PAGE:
The threat of a permanent injunction in a patent infringement case looms large over an accused infringer. And thanks to NTP, Inc. v. Research in Motion, Ltd. (the well-known “BlackBerry case”), and our increased reliance on technology, the public has become acutely aware of the immense power and adverse effects that an injunction can have on everyday life. But the threat may be losing a bit of its bite. This past May, the Supreme Court’s decision in eBay Inc. v. MercExchange LLC put an end to a long-standing practice of courts to grant permanent injunctions almost as a matter of course upon a finding of patent infringement.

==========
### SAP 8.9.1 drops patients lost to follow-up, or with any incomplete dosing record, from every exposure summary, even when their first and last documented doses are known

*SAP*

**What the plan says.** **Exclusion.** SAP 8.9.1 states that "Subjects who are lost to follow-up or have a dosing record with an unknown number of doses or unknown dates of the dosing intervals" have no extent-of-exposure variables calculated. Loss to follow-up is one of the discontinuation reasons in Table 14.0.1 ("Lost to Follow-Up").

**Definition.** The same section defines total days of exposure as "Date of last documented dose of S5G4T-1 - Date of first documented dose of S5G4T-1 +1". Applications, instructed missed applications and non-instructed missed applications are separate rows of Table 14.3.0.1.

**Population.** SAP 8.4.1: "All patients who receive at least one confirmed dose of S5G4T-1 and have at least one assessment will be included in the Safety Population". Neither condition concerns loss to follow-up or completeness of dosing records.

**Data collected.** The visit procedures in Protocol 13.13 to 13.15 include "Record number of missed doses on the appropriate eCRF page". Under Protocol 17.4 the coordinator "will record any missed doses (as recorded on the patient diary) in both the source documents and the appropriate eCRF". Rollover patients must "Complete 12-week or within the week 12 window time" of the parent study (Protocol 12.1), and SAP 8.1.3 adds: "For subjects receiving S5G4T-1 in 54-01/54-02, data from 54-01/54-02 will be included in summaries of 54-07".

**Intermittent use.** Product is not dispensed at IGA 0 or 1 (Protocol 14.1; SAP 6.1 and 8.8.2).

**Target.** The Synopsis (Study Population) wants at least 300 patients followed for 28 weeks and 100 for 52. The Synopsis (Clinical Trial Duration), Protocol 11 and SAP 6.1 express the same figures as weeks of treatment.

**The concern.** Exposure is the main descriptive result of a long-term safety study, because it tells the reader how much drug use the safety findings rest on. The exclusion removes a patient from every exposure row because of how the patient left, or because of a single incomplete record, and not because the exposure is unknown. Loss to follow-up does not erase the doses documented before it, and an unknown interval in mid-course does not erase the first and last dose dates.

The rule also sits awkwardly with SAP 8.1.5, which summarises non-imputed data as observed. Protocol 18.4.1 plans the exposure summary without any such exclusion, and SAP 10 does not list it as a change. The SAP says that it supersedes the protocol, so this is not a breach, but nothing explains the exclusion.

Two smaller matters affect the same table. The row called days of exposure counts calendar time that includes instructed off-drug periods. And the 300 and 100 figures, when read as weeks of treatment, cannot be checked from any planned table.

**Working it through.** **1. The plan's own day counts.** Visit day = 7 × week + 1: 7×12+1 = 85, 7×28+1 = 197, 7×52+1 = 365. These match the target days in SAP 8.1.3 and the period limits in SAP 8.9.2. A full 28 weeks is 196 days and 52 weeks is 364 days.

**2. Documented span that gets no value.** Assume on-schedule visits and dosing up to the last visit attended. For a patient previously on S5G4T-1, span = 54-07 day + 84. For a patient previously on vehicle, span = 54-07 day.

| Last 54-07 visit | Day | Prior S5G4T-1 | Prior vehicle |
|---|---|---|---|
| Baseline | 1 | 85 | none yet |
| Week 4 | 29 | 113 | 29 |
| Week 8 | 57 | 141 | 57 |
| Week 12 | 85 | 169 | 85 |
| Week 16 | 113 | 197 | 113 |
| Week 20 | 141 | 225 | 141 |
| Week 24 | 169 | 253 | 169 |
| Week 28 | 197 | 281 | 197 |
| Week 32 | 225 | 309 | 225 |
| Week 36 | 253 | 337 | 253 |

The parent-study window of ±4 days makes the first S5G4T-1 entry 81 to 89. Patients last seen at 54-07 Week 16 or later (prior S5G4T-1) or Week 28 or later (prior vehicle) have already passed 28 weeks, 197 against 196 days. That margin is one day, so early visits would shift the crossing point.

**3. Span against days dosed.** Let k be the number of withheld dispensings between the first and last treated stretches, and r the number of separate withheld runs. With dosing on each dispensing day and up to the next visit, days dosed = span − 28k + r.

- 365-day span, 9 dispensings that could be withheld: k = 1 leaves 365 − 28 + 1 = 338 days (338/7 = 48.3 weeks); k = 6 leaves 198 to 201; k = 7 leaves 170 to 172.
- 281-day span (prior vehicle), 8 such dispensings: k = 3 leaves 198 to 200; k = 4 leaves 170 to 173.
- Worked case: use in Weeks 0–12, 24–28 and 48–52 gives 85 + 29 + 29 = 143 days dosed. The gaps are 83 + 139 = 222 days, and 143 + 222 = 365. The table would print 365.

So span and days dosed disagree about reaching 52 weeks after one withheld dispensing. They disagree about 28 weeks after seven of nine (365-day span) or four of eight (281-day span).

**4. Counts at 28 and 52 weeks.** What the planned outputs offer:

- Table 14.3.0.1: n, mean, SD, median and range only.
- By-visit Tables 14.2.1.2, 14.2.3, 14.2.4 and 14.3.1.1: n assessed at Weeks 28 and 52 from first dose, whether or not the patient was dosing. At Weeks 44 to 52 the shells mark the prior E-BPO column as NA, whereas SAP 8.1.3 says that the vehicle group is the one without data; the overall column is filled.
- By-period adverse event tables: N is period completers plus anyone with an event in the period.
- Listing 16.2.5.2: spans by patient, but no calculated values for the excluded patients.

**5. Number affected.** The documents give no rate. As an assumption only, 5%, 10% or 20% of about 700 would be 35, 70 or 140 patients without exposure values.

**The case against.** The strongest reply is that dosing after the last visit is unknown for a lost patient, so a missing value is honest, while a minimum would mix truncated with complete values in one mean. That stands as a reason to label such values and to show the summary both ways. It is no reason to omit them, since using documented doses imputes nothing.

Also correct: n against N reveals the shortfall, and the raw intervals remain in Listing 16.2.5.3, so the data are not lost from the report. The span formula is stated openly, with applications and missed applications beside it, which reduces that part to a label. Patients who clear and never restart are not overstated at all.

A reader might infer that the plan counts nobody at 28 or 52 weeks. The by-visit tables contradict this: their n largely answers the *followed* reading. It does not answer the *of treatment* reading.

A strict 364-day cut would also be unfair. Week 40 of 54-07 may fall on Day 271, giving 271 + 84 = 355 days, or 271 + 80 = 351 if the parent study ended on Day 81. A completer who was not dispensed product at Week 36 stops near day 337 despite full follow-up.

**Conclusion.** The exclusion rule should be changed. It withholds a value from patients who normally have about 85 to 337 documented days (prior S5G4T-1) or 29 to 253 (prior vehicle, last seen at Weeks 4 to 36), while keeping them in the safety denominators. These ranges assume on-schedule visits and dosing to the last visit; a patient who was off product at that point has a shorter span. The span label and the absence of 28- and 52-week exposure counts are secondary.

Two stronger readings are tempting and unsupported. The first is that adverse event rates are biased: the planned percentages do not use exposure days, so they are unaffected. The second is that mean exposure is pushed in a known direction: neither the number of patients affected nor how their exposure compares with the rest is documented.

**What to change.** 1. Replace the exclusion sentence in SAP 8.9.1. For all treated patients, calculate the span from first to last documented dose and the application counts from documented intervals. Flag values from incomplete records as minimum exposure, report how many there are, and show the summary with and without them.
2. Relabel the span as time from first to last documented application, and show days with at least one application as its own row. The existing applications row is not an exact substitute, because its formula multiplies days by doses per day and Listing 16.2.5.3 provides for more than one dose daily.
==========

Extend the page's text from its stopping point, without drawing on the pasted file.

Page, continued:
The specter of a routinely granted injunction provides substantial leverage to patent owners in licensing and settlement negotiations. This is particularly true for so-called “trolls”: patent holders who do not practice their patented technologies, and base their business model on monetizing their patents. Faced with a worst-case scenario of having to shut down production lines worth hundreds of millions or even billions of dollars, accused infringers often have chosen to settle with such trolls, even when the infringement case is of dubious merit.